Anatomy of a D&D Campaign is a periodic look at the planning of Dungeons & Dragons sessions. We will dig a little deeper into technical elements, with discussions about encounter design, crafting unique monsters, and handling unique challenges that come up at the table.
Not every Dungeons & Dragons campaign needs to end with an epic boss fight. While the traditional D&D campaign ends with some big confrontation against a villain, building to that sort of ending can limit the scopes of your campaign, especially when players don't reach a particularly high level. For instance, a typical party of four Level 6 adventurers would be hard-pressed to defeat an adult red dragon on their own, while a group of Level 9 adventurers would struggle against a lich, even if they fought them fresh off of a Long Rest. That's why most low-level adventures end with a fight against an appropriately sized threat, such as a regional warlord, or a relatively unknown wizard with an ambitious scheme that threatens a region or maybe a small kingdom.
While the easiest solution towards building to a "final boss" is to ensure that the players are at an appropriate level, there are ways of crafting a satisfying ending without either weakening your boss or leveling up the party too fast. In fact, having the party fight a supposedly insurmountable threat encourages players to come up with creative solutions and take risks, which often results in a more exciting ending than having the players beat up a bad guy with superior numbers on their sides.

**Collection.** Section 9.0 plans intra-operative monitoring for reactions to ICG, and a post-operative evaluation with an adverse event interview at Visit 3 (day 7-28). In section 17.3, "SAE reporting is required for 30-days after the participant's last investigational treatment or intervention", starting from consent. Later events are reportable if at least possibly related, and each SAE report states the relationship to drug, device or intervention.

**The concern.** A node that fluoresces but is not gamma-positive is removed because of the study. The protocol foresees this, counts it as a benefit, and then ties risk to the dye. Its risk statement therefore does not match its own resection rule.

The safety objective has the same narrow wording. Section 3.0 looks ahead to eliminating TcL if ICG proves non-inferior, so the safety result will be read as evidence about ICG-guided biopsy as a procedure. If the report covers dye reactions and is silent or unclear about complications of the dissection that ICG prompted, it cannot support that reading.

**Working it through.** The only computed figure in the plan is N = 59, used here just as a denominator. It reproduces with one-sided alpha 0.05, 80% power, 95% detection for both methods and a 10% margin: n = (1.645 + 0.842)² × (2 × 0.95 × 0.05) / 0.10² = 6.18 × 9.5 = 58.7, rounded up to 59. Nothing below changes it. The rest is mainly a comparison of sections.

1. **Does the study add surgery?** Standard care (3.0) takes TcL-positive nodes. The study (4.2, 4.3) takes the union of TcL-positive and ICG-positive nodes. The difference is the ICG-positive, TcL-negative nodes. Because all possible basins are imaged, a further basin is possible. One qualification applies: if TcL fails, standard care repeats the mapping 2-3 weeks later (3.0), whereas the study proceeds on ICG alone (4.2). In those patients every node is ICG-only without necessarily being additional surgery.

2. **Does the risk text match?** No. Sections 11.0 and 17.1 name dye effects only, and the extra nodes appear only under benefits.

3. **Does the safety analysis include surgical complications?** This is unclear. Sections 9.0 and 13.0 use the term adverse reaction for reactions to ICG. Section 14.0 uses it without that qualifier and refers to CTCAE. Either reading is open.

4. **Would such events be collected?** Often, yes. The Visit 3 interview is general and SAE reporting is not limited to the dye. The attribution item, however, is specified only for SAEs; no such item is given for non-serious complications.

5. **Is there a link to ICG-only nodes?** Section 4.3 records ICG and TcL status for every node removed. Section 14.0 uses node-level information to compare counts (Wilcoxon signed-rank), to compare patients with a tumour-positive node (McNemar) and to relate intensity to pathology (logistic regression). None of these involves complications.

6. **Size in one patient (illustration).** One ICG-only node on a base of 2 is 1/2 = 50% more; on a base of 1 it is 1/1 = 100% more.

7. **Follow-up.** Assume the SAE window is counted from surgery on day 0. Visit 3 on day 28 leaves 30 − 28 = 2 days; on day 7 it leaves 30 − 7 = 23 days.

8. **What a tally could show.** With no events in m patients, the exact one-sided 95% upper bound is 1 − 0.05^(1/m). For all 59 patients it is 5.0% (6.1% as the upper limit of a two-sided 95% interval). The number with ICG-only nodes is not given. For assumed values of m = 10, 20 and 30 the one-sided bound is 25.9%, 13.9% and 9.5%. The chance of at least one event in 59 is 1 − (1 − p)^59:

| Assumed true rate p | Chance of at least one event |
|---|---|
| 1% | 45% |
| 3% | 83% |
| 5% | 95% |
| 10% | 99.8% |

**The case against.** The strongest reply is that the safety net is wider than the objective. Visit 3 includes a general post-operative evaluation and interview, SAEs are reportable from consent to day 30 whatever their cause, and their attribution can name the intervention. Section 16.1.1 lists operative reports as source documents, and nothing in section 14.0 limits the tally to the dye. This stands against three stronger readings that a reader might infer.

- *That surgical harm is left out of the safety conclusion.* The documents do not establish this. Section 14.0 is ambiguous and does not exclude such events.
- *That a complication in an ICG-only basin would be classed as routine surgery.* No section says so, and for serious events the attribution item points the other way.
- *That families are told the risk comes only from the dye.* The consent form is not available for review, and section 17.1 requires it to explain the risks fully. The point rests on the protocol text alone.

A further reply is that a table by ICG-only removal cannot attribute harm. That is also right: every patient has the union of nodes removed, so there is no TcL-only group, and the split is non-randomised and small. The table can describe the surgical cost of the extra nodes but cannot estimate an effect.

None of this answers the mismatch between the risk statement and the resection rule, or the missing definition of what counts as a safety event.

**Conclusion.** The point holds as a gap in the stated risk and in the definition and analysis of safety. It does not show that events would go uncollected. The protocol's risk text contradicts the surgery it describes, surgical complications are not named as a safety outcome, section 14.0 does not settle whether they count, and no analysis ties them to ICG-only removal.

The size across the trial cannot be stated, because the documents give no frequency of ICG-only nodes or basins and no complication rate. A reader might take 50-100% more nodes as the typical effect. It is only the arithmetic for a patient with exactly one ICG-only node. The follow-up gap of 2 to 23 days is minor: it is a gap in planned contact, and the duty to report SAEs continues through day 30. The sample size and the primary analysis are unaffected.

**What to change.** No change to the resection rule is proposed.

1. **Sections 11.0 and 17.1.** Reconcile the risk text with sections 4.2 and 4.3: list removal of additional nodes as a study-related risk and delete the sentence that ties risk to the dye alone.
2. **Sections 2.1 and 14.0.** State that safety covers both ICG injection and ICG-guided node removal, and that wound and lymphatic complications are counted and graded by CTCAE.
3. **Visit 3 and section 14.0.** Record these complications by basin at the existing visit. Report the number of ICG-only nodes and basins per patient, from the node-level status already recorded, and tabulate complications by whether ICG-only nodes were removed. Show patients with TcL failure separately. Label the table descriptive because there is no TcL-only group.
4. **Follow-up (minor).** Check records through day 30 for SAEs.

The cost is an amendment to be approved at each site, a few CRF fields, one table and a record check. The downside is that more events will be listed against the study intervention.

Over the past few months, I've shared occasional updates about one of my Dungeons & Dragons campaigns, which featured a party of dragon cultists. The players were tasked with freeing their "god" from his prison in the Shadowfell, after the dragon accidentally released a dangerous extradimensional entity called the Thousand Mouths that threatened to consume all of reality. Last weekend, that campaign came to an end, with the players (who were Level 6 at the end of the campaign) facing one final gauntlet that pushed them to their limits, but didn't feature a traditional direct confrontation with their main antagonist.
The final encounter occurred at the top of an active volcano, where the Thousand Mouths was set to emerge on the Material Plane. Having successfully freed their dragon god from his prison, the cultists made their way to the top of the volcano to assist the dragon in his quest to drive the Thousand Mouths back and save the world. Instead of fighting the Thousand Mouths directly (which I envisioned as an Elder God-level threat), the players were instead tasked with completing a ritual that would seal the entity in the same prison that once held their dragon god. Their dragon patron (accompanied by a second dragon who the party recruited earlier in the campaign) arrived to the fray just as the Thousand Mouths emerged from the volcano, setting up
So - how do you craft a encounter centered around a ritual exciting enough to satisfy a D&D party? You toss a LOT of obstacles in their way and force them to make some hard choices. For our ritual, the party had to drive three oversized magic nails into three locations around the edge of the volcano's crater. Once all three nails were placed into the ground, they then had to "activate" them by saying a few magic words, which would then seal the Thousand Mouths away once and for all.